Why we do life and death wrong and what we can learn from those who do it better

Why we do life and death wrong and what we can learn from those who do it better

We live in a culture that doesn’t like to think or talk about death, see previous article. Not only is the topic of dying unpalatable to your average Westerner — it’s also something that we don’t allow much time or space for when the event actually happens. In general, the death of a loved one comes as a painful shock. We mostly wear black to funerals, which last about an hour. We hold formal wakes with coffee or cake in funeral homes. Sometimes we might continue eating and drinking and telling stories at a relative’s house.

But some other cultures take this celebration to a whole new level. In New Orleans, where French, West African and African-American culture is blended with a widespread love of jazz, “jazz funerals” are sometimes carried out. The ceremony starts out with a band playing mournful music before switching to an upbeat tune like When the Saints Go Marching In, and mourners dance in a procession through the streets. According to the New Orleans tourism website, prominent New Orleans jazz musician Sidney Bechet once said, “Music here is as much a part of death as it is of life.”

The Toraja people of Indonesia also give their dead a hell of a send-off, treating funerals like a going away party. Locals often save money their whole lives to be able to afford a huge funeral, and funeral celebrations are bigger than weddings. Sometimes the celebration lasts days or even weeks. In Bali — an island with an overwhelming majority of Hindus — the dead are farewelled with a ceremony where their body is on display and regarded as simply “sleeping”, and therefore able to party with everyone else.

Most people are familiar with Mexico’s Dia de Muertos, or Day of the Dead celebrations. Each year, between October 31 and November 2, Mexico comes alive with a three-day party where it’s said that the dead return to celebrate with the living. Mexicans dress up, create sugar skulls and cardboard skeletons, eat food and decorate the graves of the deceased with tissue paper, incense and marigold flowers. It’s so much fun that other countries around the world have started adopting the celebration.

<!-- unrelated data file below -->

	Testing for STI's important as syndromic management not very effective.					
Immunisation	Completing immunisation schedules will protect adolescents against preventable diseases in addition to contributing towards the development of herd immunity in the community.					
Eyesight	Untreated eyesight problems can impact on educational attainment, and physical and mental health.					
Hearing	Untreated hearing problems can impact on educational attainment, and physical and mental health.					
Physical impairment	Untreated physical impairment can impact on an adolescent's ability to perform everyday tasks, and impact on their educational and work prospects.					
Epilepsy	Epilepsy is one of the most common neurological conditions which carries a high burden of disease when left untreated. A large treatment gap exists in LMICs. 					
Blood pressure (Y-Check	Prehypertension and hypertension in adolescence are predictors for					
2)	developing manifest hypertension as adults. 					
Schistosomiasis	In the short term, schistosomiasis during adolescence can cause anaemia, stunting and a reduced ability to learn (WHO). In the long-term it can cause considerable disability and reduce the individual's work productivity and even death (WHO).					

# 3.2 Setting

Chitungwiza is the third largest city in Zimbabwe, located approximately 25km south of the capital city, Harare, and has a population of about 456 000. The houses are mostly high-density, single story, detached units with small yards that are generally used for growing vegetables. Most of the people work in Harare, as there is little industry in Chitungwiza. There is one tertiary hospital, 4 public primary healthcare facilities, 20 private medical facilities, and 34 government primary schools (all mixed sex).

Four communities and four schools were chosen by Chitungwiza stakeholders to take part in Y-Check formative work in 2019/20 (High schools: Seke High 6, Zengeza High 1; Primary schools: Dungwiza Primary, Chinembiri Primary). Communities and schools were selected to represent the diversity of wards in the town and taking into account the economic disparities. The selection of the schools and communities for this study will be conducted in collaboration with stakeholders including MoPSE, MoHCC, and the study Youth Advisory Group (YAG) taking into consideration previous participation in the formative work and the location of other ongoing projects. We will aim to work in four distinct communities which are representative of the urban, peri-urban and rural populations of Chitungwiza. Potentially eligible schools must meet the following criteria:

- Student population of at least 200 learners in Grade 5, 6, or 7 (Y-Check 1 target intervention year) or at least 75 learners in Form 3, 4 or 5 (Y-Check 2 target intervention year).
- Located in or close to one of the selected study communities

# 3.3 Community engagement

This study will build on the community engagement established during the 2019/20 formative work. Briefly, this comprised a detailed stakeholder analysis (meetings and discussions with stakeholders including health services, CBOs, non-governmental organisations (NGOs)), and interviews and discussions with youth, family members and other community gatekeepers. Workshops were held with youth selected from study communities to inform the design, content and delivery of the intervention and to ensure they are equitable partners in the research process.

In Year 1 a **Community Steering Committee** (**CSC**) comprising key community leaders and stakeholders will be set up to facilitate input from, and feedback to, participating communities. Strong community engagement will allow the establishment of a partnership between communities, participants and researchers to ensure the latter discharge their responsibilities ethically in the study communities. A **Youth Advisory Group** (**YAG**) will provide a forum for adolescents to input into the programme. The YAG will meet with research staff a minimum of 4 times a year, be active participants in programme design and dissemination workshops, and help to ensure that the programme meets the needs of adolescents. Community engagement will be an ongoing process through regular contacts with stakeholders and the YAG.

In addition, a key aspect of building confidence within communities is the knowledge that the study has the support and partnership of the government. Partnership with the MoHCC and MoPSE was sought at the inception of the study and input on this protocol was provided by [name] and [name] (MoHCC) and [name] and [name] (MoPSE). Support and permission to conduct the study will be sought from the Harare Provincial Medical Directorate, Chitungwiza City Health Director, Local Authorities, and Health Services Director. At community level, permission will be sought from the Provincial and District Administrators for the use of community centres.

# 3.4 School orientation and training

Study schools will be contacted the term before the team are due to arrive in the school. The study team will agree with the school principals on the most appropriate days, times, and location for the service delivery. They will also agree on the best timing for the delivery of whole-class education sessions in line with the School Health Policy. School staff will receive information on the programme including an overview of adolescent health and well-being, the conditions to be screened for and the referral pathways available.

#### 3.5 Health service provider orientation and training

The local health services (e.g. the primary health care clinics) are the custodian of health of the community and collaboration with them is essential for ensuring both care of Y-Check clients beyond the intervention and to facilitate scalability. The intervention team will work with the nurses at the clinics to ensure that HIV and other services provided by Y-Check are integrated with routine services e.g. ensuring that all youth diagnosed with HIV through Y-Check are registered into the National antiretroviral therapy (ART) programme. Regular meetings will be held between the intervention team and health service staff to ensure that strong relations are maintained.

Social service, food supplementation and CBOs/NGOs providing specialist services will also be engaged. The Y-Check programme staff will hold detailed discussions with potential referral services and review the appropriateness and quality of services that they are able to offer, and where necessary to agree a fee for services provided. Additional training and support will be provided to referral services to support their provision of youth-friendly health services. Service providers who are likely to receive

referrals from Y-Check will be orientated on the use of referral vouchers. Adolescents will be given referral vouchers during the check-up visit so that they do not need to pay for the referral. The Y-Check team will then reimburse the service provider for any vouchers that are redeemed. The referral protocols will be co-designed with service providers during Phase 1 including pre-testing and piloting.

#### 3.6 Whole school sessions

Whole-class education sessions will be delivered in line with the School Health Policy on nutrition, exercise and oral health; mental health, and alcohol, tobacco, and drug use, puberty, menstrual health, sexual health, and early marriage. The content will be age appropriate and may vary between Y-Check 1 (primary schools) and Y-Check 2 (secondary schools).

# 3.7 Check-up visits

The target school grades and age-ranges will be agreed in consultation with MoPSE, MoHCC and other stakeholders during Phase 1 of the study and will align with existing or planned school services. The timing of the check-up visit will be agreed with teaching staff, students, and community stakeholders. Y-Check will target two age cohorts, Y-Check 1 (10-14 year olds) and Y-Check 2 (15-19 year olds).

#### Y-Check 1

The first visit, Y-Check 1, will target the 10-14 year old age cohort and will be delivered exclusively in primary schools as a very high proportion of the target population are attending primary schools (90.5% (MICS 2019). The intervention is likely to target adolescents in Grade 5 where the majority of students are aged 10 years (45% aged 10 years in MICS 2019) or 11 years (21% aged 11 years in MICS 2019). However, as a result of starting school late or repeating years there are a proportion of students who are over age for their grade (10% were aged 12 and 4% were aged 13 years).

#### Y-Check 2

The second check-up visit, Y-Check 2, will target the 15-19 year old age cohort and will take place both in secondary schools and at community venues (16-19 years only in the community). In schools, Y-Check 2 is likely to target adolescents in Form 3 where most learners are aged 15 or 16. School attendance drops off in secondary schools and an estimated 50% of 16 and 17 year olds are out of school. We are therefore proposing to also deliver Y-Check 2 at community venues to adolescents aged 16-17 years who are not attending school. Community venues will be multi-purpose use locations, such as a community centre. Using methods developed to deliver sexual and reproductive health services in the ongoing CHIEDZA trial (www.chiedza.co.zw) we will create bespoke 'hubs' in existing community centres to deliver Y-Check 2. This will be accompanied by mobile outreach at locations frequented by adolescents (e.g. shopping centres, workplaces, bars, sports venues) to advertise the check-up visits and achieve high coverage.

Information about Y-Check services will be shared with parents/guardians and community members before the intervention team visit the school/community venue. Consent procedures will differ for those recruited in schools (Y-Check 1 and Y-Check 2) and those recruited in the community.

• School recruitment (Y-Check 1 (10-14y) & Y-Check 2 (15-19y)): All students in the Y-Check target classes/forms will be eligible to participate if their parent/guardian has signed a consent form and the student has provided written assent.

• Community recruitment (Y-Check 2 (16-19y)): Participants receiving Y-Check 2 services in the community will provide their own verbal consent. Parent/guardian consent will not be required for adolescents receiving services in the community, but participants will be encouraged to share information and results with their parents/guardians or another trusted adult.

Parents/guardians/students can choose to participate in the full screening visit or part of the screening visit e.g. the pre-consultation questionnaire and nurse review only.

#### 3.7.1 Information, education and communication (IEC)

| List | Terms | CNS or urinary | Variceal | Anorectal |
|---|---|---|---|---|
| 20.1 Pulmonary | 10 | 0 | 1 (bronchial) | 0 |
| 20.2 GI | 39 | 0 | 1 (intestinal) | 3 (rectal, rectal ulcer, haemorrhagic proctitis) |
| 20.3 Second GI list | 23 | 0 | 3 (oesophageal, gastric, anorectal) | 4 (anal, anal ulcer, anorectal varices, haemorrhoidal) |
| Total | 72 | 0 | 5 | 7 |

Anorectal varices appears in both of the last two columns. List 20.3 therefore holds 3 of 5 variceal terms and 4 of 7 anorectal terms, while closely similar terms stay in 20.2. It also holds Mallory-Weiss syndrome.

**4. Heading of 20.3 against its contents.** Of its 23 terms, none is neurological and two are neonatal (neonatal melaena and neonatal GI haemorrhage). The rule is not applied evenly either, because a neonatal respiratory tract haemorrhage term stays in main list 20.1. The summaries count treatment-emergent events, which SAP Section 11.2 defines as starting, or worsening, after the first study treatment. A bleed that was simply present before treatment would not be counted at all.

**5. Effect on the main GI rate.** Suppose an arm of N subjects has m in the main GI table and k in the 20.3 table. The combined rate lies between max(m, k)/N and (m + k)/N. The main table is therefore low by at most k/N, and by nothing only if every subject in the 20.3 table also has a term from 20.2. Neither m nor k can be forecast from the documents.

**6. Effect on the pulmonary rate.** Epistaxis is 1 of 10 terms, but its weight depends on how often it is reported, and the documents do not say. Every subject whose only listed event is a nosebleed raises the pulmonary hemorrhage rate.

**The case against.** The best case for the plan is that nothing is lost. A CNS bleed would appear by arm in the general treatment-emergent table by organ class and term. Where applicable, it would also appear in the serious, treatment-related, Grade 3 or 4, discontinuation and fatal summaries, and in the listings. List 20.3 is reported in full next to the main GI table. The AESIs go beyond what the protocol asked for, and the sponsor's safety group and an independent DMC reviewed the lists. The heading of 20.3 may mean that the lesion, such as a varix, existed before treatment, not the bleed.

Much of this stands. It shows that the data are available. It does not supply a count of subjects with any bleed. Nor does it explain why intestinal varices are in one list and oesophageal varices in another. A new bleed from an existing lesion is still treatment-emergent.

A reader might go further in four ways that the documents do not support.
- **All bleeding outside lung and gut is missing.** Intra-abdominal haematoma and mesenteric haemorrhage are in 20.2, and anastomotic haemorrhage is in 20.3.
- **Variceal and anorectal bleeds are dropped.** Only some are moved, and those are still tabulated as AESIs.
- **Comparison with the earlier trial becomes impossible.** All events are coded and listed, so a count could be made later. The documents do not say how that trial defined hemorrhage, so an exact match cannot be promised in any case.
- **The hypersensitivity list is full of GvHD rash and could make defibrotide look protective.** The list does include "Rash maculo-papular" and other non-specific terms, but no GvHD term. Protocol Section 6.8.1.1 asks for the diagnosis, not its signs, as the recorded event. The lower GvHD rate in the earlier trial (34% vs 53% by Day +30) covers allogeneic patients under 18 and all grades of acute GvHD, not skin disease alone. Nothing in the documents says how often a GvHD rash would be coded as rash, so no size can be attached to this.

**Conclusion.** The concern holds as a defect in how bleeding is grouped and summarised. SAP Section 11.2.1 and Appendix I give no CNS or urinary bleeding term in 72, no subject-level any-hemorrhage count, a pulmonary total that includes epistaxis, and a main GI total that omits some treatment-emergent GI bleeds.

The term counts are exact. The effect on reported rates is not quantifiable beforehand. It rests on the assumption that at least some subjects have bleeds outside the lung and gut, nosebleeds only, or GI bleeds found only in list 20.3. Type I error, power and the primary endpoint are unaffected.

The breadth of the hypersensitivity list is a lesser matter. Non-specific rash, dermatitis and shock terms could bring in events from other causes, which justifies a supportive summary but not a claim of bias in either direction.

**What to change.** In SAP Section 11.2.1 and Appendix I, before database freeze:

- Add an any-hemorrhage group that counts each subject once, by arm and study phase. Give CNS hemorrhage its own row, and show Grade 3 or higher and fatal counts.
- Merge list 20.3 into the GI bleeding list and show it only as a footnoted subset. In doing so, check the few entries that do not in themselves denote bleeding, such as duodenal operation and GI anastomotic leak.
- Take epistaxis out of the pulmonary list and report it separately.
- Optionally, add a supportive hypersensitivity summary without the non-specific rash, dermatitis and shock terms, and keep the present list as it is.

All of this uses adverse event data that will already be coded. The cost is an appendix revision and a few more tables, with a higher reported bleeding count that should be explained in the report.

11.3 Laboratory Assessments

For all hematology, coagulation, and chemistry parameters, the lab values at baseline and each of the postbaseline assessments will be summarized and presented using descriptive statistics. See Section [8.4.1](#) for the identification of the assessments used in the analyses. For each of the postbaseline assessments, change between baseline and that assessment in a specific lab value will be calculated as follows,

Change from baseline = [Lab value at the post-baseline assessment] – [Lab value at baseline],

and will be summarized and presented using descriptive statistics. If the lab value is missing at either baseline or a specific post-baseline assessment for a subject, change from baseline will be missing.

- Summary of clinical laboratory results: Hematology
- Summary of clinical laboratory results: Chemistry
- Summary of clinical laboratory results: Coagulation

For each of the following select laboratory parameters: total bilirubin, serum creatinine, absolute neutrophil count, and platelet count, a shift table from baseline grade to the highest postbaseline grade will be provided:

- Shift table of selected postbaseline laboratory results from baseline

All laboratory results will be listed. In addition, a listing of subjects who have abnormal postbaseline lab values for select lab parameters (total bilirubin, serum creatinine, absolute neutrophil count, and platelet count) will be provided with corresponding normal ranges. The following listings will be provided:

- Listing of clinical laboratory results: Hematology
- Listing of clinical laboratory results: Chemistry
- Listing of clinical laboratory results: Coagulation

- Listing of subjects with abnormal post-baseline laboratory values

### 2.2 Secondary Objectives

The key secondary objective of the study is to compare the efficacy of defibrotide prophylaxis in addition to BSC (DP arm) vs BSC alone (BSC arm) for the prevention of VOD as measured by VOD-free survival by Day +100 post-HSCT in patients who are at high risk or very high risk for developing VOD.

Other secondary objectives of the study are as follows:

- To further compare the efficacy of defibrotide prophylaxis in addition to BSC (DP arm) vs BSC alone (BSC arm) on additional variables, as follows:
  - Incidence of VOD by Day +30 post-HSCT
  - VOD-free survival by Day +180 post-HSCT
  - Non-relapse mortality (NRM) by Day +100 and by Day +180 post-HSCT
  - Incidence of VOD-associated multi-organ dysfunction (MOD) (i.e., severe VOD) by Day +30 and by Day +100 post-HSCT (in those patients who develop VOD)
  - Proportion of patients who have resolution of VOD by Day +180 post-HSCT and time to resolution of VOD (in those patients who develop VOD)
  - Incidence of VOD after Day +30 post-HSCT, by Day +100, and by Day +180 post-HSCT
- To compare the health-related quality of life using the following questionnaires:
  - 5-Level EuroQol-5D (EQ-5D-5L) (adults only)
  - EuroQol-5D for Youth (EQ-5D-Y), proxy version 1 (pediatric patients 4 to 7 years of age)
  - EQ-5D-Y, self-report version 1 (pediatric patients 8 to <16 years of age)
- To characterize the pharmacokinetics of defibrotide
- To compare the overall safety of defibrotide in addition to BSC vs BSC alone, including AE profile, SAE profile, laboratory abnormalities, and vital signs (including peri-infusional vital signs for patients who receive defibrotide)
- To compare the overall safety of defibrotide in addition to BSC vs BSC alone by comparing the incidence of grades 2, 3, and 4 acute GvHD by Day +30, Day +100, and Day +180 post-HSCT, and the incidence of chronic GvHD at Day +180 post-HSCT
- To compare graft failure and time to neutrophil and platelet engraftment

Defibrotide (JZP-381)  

In Ghana, funerals are advertised on the radio and on billboards, and everyone in the community is encouraged to attend. The ceremony itself involves the dead being famously sent off in extravagant “fantasy coffins” that symbolise their passions in life. Coffins might take the form of a fish, a car or even a bottle of Coca-Cola, with the thinking being that this allows the deceased to continue pursuing their passions in the next life.

Madagascans perform a ritual called the “turning of the bones” every two to seven years. Bodies are exhumed, cleaned and re-dressed with fresh silk while relatives play live music, dance and feast. Madagascans believe that spirits don’t pass into the afterlife until they’ve fully decomposed, so in the meantime, their loved ones continue to celebrate and connect with them.